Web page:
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What A Journey It Has Been

by Colin FerroCaregiver, Brother, nonprofit professionalApril 28, 2021View more posts from Colin Ferro

What a journey it has been, all it took was one day back in 2007 that has since changed the path in which my life would go. I did not know back then what to expect. I did not understand what the balance of a cancer diagnosis would be. I did not understand that a cancer diagnosis for my brother would make such a big impact on me as a caregiver.

In 2007 I was a junior at Regis University in Denver, CO. Life at that time was about school, hanging with friends, learning how to be an adult and maybe a few adult beverages with those friends. Life was going just as I thought it was supposed to, as planned as some might say. My brother was also attending Regis University during this same time, as a senior. We were inseparable, hanging with mostly the same friends  and referred to around campus as the Ferro brothers or as one of our professors called us (the only class we ever took together) The Brothers Ferro. It was a day in August in which all  we thought college was about, that concept of being young and invincible, was forever changed.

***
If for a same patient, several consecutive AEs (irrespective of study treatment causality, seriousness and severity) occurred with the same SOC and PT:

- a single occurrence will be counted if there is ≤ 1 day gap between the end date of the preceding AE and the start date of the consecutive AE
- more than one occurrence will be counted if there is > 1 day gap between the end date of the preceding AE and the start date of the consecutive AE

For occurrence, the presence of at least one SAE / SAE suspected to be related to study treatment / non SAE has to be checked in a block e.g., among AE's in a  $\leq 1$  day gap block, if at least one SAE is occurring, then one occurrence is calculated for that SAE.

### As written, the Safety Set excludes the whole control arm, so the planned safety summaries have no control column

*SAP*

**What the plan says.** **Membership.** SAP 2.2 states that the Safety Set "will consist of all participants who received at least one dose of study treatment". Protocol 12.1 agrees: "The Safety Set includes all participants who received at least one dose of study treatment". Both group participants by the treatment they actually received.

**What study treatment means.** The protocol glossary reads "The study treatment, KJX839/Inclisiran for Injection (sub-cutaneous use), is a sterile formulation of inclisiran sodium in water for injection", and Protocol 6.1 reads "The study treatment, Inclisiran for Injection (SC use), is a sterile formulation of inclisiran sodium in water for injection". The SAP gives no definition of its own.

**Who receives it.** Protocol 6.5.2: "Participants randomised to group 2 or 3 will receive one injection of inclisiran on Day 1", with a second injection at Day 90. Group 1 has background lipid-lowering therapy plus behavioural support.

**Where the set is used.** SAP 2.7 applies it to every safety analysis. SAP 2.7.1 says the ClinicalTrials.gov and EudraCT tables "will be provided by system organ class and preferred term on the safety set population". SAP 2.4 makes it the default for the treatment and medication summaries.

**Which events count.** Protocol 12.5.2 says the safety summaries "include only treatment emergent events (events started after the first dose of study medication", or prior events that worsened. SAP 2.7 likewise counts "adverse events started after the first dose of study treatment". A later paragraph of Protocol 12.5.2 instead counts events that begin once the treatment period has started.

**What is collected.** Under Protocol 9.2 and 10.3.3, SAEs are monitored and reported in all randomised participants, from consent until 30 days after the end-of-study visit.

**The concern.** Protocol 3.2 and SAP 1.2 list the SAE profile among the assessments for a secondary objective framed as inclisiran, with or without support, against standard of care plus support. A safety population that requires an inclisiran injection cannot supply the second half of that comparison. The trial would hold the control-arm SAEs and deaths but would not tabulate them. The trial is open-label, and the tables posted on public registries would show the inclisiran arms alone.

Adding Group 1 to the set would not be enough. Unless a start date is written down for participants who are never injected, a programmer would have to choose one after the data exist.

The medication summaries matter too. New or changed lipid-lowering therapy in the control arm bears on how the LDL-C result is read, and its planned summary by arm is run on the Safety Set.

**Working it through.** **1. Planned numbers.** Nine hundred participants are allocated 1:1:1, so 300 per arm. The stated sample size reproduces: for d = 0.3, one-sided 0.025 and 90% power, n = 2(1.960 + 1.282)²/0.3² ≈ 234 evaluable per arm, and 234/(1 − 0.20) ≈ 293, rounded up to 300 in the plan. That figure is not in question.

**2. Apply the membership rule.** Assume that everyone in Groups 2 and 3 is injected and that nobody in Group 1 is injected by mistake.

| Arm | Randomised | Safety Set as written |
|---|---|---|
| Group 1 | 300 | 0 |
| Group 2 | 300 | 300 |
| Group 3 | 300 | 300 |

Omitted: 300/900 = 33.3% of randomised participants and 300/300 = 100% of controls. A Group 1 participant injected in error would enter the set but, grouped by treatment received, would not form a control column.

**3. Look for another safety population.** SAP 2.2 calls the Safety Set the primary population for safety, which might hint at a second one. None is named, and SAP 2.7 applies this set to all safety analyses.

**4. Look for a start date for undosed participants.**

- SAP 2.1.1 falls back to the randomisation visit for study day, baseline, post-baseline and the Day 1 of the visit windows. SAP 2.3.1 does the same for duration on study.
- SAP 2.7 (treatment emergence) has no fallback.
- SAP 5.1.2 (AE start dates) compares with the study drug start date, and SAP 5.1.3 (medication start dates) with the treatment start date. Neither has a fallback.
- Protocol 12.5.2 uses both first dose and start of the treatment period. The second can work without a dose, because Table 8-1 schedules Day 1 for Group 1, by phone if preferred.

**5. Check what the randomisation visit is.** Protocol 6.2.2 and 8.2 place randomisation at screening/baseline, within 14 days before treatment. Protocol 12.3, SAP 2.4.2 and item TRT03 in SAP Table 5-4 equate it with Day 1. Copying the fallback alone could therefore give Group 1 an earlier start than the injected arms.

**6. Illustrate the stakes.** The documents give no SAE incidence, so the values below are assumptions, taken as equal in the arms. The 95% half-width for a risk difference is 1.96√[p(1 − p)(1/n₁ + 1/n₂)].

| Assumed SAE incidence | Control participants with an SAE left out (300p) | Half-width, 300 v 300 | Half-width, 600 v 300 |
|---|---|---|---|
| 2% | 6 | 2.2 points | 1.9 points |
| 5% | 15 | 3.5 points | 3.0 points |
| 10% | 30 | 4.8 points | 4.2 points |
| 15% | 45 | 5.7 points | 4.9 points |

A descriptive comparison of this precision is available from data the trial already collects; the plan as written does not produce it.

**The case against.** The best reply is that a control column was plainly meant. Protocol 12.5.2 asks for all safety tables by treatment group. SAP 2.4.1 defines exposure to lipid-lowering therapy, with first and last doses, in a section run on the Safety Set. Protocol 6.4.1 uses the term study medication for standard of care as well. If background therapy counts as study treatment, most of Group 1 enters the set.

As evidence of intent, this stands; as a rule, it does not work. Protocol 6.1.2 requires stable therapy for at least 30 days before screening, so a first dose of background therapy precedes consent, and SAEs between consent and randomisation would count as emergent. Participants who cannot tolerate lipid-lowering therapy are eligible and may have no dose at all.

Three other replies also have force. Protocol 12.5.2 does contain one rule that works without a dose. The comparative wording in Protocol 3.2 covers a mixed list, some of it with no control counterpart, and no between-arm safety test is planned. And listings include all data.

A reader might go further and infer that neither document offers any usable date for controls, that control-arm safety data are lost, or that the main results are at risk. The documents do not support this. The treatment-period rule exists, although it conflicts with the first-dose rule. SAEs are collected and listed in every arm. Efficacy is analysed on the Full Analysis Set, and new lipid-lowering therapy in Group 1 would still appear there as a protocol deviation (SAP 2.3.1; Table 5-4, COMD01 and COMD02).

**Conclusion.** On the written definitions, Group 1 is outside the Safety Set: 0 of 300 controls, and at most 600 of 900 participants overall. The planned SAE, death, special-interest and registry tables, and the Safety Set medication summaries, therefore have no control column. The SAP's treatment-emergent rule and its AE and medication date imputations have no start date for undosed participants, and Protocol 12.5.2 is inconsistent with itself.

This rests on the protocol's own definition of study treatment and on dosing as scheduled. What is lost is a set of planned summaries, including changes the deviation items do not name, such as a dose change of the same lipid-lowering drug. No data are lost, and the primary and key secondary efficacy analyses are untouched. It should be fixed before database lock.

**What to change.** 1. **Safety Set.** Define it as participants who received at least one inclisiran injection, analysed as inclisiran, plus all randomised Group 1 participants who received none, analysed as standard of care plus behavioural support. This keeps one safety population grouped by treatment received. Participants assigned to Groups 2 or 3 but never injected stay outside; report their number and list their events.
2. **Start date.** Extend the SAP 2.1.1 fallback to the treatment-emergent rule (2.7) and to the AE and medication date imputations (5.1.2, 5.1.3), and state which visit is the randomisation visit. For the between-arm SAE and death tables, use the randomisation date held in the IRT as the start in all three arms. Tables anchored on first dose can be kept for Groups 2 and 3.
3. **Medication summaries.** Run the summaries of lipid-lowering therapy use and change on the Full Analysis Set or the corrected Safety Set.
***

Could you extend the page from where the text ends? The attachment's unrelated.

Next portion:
In August of 2007, my brother was diagnosed with testicular cancer. He has had some other challenges over the years medically but hearing the words “you have cancer” is something you can never forget. My Mom and I were in the waiting  room of the hospital  when we all heard those words. All trying to process what happens next, what now, and does it make sense to even think about what happens next. These are all the different emotions that go racing through your head. We will get more into this later on.